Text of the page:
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Australia mulls green light system for international student pilot

The Australian government is considering a 'green light/ red light' border system to allow vaccinated travellers into the country under its student pilot initiatives.
June 21 2021
3 Min Read

The Australian government is considering testing a ‘green light/ red light’ border system as part of its student pilot initiatives to allow vaccinated travellers into the country, local media reports have suggested.

The federal government approved a plan submitted by South Australia to see the return of 160 students per fortnight on June 18, while stakeholders also anticipate a similar plan in New South Wales will also be approved in late June/ early July.

The NSW pilot would bring 250 international students to the state every two weeks.

The governments of Australia and New Zealand have also announced that quarantine-free travel between the two countries will be reintroduced this week.

And prime minister Scott Morrison has said that compatible vaccination recognition systems could be key to setting up ‘travel bubbles’ with other countries such as Singapore, Japan, and South Korea, according to SkyNews.

While there is “no rush” to reopen borders, Australian trade minister Dan Tehan reiterated over the weekend, Australia and Singapore are continue to negotiate a potential travel bubble.

“We will only create a bubble with Singapore when it is safe to do so”

“It has been made very clear we will only create a bubble with Singapore when it is safe to do so and in the meantime we are looking at what would be the processes that would allow that to be as safe as possible,” Tehan said.

Morrison also suggested that fully-vaccinated international students could be involved in a new traffic light system trial for international ­arrivals.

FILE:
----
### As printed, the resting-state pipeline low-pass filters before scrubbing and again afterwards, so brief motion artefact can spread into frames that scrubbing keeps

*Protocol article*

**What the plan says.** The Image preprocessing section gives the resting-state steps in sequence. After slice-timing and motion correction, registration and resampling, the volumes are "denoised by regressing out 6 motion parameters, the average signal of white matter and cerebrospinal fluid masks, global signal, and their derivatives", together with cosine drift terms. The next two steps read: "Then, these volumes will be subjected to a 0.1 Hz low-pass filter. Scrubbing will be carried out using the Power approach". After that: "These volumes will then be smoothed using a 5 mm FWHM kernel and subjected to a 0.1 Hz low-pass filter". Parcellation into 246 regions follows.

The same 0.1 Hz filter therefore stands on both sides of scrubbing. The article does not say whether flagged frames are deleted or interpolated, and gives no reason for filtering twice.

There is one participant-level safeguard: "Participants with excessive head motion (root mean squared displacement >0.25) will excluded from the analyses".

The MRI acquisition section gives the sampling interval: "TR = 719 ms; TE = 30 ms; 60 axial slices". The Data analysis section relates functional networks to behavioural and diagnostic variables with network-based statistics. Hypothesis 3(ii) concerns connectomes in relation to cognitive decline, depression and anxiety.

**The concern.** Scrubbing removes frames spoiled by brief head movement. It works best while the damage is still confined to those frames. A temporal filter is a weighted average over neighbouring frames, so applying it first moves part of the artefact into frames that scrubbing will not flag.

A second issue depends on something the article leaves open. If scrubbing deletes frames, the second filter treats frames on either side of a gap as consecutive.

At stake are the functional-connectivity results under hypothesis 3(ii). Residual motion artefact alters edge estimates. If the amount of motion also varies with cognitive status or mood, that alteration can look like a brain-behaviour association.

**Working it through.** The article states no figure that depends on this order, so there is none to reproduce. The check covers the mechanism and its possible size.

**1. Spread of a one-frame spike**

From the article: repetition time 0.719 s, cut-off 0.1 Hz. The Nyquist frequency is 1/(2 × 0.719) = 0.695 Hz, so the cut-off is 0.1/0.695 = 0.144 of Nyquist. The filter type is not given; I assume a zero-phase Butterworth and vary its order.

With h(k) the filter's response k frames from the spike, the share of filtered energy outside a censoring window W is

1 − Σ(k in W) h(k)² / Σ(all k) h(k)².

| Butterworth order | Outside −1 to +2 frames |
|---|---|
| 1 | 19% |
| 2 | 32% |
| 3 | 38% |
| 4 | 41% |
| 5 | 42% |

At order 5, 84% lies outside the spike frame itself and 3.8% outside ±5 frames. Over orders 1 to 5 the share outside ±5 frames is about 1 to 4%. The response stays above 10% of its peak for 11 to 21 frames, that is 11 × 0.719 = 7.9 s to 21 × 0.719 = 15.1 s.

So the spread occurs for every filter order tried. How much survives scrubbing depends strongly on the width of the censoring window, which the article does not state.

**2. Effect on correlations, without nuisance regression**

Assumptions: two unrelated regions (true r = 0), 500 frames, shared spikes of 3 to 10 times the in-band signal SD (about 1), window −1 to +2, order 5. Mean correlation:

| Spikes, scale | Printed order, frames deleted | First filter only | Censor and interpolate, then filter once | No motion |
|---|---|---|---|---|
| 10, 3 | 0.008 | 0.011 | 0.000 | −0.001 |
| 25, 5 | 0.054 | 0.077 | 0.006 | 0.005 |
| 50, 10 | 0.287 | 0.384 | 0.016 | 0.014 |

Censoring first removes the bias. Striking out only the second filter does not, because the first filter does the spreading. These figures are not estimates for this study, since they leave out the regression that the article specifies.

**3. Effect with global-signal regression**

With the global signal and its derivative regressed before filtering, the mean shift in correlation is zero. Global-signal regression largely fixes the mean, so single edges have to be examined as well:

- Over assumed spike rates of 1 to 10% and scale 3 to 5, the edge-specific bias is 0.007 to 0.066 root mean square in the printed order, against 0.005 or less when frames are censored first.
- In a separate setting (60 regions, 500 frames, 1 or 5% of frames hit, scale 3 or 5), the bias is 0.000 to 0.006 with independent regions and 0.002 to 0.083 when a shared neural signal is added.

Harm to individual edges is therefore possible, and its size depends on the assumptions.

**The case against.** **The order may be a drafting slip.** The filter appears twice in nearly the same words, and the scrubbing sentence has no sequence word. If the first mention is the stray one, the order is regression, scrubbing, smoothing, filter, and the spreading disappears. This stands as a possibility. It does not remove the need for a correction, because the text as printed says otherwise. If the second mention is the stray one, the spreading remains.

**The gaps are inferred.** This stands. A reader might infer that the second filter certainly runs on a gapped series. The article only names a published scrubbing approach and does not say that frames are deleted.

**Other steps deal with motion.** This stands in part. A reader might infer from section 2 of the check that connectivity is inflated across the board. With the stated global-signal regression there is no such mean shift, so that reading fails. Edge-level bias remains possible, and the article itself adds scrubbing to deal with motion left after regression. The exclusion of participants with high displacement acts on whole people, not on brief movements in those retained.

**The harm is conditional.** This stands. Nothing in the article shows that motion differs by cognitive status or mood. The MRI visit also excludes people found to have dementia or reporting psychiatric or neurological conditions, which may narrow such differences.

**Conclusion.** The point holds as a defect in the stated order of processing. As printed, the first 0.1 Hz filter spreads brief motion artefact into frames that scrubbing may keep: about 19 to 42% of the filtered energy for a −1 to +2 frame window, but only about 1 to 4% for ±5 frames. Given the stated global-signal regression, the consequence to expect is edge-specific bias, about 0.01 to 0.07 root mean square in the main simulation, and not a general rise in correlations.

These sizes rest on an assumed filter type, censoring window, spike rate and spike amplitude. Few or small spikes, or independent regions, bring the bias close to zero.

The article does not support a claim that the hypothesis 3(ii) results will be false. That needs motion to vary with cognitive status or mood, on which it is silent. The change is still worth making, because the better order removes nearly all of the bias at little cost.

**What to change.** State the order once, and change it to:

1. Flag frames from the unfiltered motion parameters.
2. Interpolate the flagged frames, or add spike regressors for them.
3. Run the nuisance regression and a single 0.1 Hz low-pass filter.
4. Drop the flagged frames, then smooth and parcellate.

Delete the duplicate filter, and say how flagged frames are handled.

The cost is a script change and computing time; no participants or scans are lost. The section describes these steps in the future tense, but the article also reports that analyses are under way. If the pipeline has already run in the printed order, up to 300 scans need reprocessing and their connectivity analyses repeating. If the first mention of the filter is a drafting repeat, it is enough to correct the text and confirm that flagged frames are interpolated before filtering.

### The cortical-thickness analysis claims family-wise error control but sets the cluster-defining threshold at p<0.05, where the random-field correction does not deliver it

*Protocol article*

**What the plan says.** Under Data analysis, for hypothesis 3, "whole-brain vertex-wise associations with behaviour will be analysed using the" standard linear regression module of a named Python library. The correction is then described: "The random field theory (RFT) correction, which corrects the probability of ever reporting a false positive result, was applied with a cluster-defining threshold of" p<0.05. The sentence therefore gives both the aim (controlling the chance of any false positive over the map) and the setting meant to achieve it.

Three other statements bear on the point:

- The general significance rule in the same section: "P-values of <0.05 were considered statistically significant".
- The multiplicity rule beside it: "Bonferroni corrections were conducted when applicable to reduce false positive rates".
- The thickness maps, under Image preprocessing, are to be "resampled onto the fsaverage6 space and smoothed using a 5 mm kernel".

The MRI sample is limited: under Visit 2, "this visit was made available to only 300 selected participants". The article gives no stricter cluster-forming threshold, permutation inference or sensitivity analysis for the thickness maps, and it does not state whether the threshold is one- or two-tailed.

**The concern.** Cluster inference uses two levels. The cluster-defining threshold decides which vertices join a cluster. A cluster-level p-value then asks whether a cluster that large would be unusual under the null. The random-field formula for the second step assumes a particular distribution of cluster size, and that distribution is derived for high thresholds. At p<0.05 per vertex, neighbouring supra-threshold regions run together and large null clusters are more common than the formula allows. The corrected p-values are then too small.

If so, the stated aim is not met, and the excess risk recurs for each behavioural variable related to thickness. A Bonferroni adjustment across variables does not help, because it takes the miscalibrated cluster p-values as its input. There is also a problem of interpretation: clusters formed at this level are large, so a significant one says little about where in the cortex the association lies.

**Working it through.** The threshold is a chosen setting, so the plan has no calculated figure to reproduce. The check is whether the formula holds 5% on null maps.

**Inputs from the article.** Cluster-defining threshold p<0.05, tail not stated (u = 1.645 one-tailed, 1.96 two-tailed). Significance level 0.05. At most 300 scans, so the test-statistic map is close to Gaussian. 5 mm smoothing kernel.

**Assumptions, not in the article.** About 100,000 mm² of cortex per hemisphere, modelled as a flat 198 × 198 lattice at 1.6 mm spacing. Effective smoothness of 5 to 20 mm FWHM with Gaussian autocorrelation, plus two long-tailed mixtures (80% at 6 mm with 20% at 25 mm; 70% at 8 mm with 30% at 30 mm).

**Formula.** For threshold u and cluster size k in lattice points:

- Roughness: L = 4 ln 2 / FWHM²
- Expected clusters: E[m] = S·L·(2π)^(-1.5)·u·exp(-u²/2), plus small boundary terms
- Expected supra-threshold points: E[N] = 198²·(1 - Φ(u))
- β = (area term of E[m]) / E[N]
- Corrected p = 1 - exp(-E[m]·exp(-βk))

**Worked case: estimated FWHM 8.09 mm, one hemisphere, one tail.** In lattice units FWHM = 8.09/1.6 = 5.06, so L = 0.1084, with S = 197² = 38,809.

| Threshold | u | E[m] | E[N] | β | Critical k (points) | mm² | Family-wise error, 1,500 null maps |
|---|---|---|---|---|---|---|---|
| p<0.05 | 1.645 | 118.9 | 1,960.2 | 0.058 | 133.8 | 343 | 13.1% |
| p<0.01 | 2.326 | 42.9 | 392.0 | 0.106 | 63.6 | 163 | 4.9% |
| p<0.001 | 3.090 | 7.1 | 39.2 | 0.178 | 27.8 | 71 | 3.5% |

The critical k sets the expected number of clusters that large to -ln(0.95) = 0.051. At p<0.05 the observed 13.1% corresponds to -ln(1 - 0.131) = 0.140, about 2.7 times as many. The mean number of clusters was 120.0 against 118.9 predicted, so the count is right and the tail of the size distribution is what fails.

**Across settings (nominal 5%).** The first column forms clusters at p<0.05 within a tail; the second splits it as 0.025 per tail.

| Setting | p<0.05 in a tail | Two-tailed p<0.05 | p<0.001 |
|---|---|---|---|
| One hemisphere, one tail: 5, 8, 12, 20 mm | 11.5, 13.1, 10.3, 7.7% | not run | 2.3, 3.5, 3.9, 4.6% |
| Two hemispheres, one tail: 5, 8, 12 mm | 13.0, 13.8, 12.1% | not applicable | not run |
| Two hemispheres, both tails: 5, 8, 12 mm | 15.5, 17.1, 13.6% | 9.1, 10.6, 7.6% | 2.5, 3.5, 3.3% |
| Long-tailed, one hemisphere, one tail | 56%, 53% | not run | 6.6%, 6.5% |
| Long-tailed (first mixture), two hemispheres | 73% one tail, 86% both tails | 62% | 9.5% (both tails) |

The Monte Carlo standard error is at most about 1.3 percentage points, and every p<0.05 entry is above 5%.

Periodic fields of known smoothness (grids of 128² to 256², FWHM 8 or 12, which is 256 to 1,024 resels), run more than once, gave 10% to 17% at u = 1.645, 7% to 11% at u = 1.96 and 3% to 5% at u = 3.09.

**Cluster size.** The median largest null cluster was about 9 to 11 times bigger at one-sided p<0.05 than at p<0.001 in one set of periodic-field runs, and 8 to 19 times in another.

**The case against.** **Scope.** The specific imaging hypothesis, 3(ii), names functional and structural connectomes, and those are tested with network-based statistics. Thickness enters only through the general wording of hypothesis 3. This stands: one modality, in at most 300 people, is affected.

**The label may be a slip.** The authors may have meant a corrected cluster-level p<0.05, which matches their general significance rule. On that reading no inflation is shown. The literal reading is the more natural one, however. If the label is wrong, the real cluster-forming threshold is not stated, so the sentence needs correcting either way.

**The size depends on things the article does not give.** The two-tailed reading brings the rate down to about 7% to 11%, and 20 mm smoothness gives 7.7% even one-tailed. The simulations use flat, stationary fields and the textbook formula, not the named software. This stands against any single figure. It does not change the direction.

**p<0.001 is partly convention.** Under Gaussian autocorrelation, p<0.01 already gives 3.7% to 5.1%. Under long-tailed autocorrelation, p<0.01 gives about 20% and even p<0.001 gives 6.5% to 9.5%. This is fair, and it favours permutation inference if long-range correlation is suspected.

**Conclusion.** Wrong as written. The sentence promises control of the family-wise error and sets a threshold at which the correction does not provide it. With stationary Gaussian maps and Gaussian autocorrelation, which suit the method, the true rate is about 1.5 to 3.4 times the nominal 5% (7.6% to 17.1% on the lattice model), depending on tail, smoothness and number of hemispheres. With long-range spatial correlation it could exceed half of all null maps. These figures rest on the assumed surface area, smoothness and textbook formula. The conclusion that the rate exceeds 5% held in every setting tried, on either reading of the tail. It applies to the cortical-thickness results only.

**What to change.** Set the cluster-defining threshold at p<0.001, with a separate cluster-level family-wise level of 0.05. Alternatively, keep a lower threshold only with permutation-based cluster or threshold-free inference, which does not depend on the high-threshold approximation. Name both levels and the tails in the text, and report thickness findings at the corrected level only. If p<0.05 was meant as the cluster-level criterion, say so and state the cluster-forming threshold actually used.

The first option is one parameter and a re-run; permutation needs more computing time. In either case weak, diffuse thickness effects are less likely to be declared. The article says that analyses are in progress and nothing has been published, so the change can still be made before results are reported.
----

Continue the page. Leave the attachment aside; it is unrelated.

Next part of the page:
Institutions in both South Australia and New South Wales – as well as the rest of Australia – have recorded declines in international student enrolments over the pandemic. I

A decrease of $19.4m in annual results in comparison to 2019 at UNSW was “mainly driven by the decreased course fees from international students”.

The University of Wollongong 2020 report showed a headline result of approximately minus $40m and showed a “sharp downturn” in onshore international student enrolments.

The loss of enrolments and their fees will “scar the budget position for several years”, the institution noted.

Immediate impact has – for some universities – been less detrimental than feared.

The University of Adelaide in South Australia recorded “better-than-expected” enrolments in 2020, with international student revenue reaching $254 million – the same as in 2019 – but saw a reduction against budget targets of $293m, its annual report noted in late May.

International commencements appear to be down 37% in 2021, and were down by 17% in semester 1, vice-chancellor and president Peter Høj said. “Strong indications of significant further deterioration… will lead to sustained losses for Australian universities for at least three years,” he said.

“Without a rapid opening of borders to international students, this will be exacerbated to what could be crisis-like dimensions that will threaten the country’s research base dramatically, at a time when we are looking to utilise it to pivot to a more resilient economy with enhanced sovereign capability.”

“We don’t want a single case imported into Australia,” Victoria’s chief health officer Brett Sutton said this week, pointing to the spread of the Delta variant in Singapore – one of the countries being considered for a ‘travel bubble’.

“We don’t want a single case imported into Australia”

“That does require Singapore getting to a really, really low zero level in their jurisdiction,” he noted, as reported by the Sydney Morning Herald.

In late April, the chief health officer indicated high vaccination coverage in Australia would allow for borders to reopen eventually.

As of June 20, 6,590,741 vaccine doses have been administered, but Australia’s vaccine rollout has hit some delays.

“We all need to step up to get vaccinated in order to open up Australia to world travel and arrivals so that our education sector, tourism sector and all of the other kinds of compassionate reasons for us to see family and friends overseas can come to the fore,” Sutton said at an event in April.

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